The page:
Wireless and Wardenclyffe – Nikola Tesla’s Coil

Nikola TeslaWith his huge Tesla coil ready to go, Tesla was eager to try some large scale experiments way beyond the scope that he could have accomplished in his little New York City laboratory. This new lab in Colorado Springs was perfect. His long-time assistant, Kolman Czito, had made all the preparations. The primary device was a fence-like wall seventy-five feet in diameter, around which were wound “the turns of the giant primary coil.” Inside was a secondary coil “about ten feet in diameter,” also wound with wire. In the center of this coil stood a 200-foot tall mast stretching through the open roof into the crisp Colorado sky, a three-foot copper ball gracing its point.

As instructed by Tesla, Czito closed the switch for one second exactly as Tesla watched the coil from the open doorway. Electrical charges glistened around the secondary coil, then immediately were gone as the switch was opened again. Satisfied that all was working after another short test, Tesla told Czito to close the switch on his command and then hold it closed until Tesla told him to open it. Once Tesla got outside where he could watch the copper ball on the tip of the mast, the command was given:

“Czito, close the switch—now!

As with the brief contacts, the secondary coil became immersed in electrical fire. But now with the extended contact the electricity crackled and popped with energy. Soon the crackling turned to sharper snapping like rifle fire, then roars like cannons. “The thunder was terrifying and the thunder shook the building in a most threatening fashion,” Tesla would write in his notebook.

Outside, Tesla stood in awe of his own device. Streaks of lightning shot from the ball. First extending only about 10 feet, then 20 feet, then 30…40…80 feet. Finally, bright blue bolts of lightning more than 135 feet long were shooting out from the ball further than the length of the building itself. Tesla was even creating thunder.  It was the most spectacular sight, even to the someone who had been creating electrical charges nearly all his life. Tesla marveled at all that this accomplishment could do for bettering the lives of mankind throughout the world.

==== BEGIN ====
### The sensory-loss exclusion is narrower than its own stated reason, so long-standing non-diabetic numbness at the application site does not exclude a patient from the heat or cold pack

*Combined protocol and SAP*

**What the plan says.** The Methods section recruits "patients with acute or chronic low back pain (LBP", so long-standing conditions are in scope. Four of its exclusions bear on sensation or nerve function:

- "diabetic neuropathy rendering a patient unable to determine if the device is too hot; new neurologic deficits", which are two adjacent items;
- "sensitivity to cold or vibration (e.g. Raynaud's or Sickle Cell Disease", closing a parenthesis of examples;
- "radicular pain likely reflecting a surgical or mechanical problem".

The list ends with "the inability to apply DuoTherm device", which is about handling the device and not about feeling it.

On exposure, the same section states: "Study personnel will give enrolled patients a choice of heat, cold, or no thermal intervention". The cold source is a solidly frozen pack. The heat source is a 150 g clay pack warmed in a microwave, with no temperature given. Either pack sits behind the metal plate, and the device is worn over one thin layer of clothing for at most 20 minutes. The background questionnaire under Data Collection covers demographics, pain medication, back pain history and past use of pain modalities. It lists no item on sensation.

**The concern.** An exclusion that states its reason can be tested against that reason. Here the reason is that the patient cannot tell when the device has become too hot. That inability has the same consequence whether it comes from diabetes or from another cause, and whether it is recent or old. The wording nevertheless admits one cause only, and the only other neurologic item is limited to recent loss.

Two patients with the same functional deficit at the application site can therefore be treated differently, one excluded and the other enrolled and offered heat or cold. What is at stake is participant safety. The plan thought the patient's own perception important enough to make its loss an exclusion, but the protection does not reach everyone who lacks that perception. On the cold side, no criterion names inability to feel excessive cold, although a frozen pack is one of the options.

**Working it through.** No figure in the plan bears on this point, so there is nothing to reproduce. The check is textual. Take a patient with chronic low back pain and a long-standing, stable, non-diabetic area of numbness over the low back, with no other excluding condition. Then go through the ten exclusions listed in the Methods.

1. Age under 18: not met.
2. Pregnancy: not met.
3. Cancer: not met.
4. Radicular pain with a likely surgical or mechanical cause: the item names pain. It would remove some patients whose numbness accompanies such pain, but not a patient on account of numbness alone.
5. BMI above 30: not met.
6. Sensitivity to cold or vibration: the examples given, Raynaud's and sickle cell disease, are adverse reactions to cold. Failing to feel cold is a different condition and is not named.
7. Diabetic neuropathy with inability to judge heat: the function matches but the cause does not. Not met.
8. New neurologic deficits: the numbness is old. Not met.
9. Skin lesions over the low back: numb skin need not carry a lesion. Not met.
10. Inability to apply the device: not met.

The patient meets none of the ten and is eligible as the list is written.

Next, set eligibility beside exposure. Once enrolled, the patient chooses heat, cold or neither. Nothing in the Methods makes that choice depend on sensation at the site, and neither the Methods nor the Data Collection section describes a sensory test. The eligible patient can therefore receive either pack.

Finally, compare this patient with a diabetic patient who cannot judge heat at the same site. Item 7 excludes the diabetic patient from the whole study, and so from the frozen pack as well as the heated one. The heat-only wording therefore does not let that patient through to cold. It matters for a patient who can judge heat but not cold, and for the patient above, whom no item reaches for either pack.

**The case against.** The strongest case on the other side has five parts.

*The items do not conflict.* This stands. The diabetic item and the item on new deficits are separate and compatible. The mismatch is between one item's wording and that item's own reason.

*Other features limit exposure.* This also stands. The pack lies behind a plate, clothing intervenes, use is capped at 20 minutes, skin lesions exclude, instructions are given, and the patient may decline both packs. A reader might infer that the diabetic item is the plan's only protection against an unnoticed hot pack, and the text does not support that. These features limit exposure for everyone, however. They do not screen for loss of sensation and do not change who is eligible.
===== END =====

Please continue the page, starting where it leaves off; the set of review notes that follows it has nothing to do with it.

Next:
And then as suddenly as a bolt of lightning, nothing. The whole apparatus went dead. No lightning, not even the slightest spark. The entire lab was dark. There was no power in the lab at all.

Furious, Tesla called up the Colorado Springs powerhouse to complain about having his power cut off. Only then did he realize that not only his lab, but the entire city, had lost power. Tesla’s experiments had knocked the city’s generator offline, and worse, it was on fire.

Tesla had overstayed his welcome. Worse, the city later charged him for all of the “free electricity” that had been promised when he agreed to move to Colorado. Feeling both elated by his discoveries and dejected by how he was treated, Tesla made plans to return to New York.

And from New York – to Wardenclyffe.

[The above is an adaptation modified for the purposes of this short space. Much more will be in my forthcoming book: Nikola Tesla: Scientific Rock Star.]

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3 thoughts on “Wireless and Wardenclyffe – Nikola Tesla’s Coil

  1. Pingback: Is Nikola Tesla’s Vision of Wireless Electricity Finally Happening? | Science Traveler

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